295 F2d 842 United States v. Cherry
295 F.2d 842
UNITED STATES of America, Appellee,
Mervin Jarvis CHERRY, Appellant.
United States Court of Appeals Fourth Circuit.
Argued October 4, 1961.
Decided November 6, 1961.
LeRoy Scott, Washington, N. C. (Charles P. Green, Raleigh, N. C., on brief), for appellant.
Lafayette Williams, U. S. Atty., Greensboro, N. C. (Abner Alexander, Asst. U. S. Atty., Winston-Salem, N. C., on brief), for appellee.
Before SOPER and BRYAN, Circuit Judges, and MICHIE, District Judge.
MICHIE, District Judge.
Mervin Jarvis Cherry was indicted in the Middle District of North Carolina on a charge of being a party to a conspiracy to violate the Internal Revenue Laws of the United States relating to distilled spirits. He was convicted and sentenced to serve five years of which six months was to be an active sentence, the remainder to be served on probation.
There were twelve other defendants all of whom were convicted or pleaded guilty. The existence of a conspiracy to violate the Internal Revenue Laws relating to distilled liquor was proved up to the hilt and by this appeal the defendant Cherry does not undertake to contend that there was no such conspiracy. He contends first, that he had nothing whatsoever to do with the matter, the evidence against him being based on a mistake of identity, and second, that even if he did the things which one witness, mistaking someone else for him, testified he did, still those things did not prove that he was a party to the conspiracy.
The facts proved with respect to the man who is alleged to have been Cherry can be briefly stated. A government agent, Athan M. Brown, who had accepted work with some of the conspirators, brought a load of sugar to the home of Johnny Richard Davenport and James Henry Davenport who were tenants on a farm owned by the defendant Cherry. The road to the still which was subsequently discovered ran from the Davenports' home across the Cherry property to the still. The Davenports were admittedly parties to the conspiracy. A man who was unknown to Agent Brown at the time was present at the Davenports' on the occasion in question and helped to unload the sugar, after first moving some whiskey to make room for the sugar. The man later identified by Agent Brown as Cherry but who was unknown to Agent Brown at the time counted the sugar and said that it was short and further said: "This isn't the first time we have been short." He also said: "Another time you brought 6100 pounds in here, and when we counted it, there was only 6000 pounds."
At some later time the agent was shown a photograph of the defendant Cherry and identified him as the man, then unknown to him, who had helped unload the sugar and made the remark about the shortage. And then at the trial, with Cherry seated in the courtroom, he again definitely identified him as the man whom he had seen on the occasion above referred to and who helped unload the sugar and made the remark about the shortage.
The defendant argues that it was conclusively proved at the trial that there must have been a mistake in identity inasmuch as the defendant was proved to have been in Raleigh at the time or very shortly before the time when Agent Brown stated he saw him at the Davenports' home and further argues that even if he had been the man whom Agent Brown saw at the Davenports' home assisting in unloading the sugar that fact alone would not prove that he was a party to the conspiracy.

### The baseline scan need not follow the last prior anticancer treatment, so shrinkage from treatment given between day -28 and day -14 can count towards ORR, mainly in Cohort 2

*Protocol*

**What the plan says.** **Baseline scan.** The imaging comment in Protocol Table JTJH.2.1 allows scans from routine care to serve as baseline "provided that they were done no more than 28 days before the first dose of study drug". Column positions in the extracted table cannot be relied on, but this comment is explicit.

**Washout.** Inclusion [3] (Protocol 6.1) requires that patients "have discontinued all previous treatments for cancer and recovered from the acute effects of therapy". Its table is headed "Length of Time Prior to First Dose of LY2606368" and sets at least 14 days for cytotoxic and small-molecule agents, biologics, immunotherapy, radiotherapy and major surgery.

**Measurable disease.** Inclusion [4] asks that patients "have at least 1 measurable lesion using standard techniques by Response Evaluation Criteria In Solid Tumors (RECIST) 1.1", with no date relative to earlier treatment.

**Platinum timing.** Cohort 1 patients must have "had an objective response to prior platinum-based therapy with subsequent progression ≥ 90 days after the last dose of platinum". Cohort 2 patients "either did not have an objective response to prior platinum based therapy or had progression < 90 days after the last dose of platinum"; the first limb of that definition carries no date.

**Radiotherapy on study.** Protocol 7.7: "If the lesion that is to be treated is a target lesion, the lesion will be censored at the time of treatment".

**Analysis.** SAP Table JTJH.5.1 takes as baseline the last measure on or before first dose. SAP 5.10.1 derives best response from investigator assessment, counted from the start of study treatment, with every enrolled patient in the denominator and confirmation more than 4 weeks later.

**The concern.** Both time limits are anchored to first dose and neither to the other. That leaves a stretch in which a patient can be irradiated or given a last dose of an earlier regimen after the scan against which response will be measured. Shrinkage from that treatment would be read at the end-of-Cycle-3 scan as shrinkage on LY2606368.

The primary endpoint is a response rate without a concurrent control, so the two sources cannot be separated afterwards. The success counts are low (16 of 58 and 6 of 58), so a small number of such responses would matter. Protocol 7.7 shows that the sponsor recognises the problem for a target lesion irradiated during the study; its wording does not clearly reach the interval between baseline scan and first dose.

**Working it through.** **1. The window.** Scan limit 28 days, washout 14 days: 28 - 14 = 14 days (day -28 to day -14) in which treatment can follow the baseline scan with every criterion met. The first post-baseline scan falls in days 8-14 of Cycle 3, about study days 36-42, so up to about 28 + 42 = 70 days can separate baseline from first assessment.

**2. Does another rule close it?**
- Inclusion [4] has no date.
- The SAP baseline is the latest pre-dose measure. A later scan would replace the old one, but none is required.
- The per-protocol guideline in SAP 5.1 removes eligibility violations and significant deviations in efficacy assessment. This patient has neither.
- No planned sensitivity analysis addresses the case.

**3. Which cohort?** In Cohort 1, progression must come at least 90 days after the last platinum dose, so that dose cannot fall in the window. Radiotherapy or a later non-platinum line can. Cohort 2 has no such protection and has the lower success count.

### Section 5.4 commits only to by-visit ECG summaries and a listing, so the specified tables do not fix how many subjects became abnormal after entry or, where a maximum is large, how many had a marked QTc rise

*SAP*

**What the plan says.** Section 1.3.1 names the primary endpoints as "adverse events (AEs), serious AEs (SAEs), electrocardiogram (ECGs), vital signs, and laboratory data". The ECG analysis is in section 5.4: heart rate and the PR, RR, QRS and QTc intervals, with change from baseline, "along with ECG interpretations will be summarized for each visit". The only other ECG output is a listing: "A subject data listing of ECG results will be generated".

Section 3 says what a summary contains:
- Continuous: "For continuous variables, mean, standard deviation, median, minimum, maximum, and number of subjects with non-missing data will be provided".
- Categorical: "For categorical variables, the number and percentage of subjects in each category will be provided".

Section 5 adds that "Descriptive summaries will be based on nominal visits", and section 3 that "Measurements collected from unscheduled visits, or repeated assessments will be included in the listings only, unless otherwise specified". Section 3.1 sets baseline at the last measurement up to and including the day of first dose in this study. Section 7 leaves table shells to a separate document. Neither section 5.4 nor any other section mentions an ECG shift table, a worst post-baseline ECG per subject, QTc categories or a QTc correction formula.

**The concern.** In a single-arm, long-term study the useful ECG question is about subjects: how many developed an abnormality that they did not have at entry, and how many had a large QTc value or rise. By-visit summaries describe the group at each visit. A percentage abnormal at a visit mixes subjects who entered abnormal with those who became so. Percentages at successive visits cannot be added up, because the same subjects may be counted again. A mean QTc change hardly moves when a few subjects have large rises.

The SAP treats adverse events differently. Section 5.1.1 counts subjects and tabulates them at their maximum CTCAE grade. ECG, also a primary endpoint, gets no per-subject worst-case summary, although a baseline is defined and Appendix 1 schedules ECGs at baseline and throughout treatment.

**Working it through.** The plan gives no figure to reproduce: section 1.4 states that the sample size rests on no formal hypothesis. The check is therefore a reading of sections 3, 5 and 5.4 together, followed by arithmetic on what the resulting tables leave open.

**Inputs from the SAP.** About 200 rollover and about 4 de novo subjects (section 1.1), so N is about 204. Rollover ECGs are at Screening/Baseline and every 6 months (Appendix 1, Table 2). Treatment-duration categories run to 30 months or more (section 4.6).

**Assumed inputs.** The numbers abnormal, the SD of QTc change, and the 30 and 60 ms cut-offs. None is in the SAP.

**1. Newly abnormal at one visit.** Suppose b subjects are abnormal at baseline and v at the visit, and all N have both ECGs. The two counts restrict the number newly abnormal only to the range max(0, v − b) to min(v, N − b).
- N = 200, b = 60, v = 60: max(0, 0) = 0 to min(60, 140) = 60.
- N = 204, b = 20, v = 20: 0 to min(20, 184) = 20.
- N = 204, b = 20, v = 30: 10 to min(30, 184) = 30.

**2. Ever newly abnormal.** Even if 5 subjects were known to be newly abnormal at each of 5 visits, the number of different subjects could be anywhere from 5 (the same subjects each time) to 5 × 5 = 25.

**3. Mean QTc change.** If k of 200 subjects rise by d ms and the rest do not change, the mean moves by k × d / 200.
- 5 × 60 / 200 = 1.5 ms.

As to the question of identity we must concede that Cherry's alibi appears to be a strong one. He and a friend, Shirley Mills, testified that they had gone together to Raleigh on the date in question in the afternoon and had gone to the State Department of Motor Vehicles to have the title of a vehicle transferred. Mrs. Evelyn Boyd, a title examiner for the Department of Motor Vehicles, testified that she remembered the occasion quite distinctly, that it was after her coffee break in the afternoon, that she had waited on one or two other customers before she got to Mr. Cherry and particularly observed him standing in line and that from the fact that it was after her afternoon coffee break and that she had waited on one or two other customers first it must have been an appreciable time after 3:30 p. m. before Cherry could have left her office. Agent Brown testified that it was still light at the time he saw the man he identified as Cherry at the Davenports' home. And we understand that it is conceded that if Cherry was at Mrs. Boyd's office at the time she stated he was there he could not have gotten to his farm at the hour the agent says he saw him there.
The alibi sounds impressive on paper but the court has not had the advantage the jury had in hearing and seeing the witnesses as they testified. The jury could have believed that Mrs. Boyd was mistaken as to the time she served Cherry. Possibly it was after lunch rather than after her coffee break. And the jury could have believed that Cherry and his friend, and even Mrs. Boyd, were lying. Agent Boyd's identification of Cherry by looking at a photograph might be regarded as something less than conclusive but his subsequent identification of him in the courtroom is somewhat stronger. His evidence could be believed by the jury and as above indicated the evidence on behalf of Cherry could be disbelieved. In the face of such conflicting evidence this court cannot substitute its judgment for that of the jury who are the legally constituted triers of fact.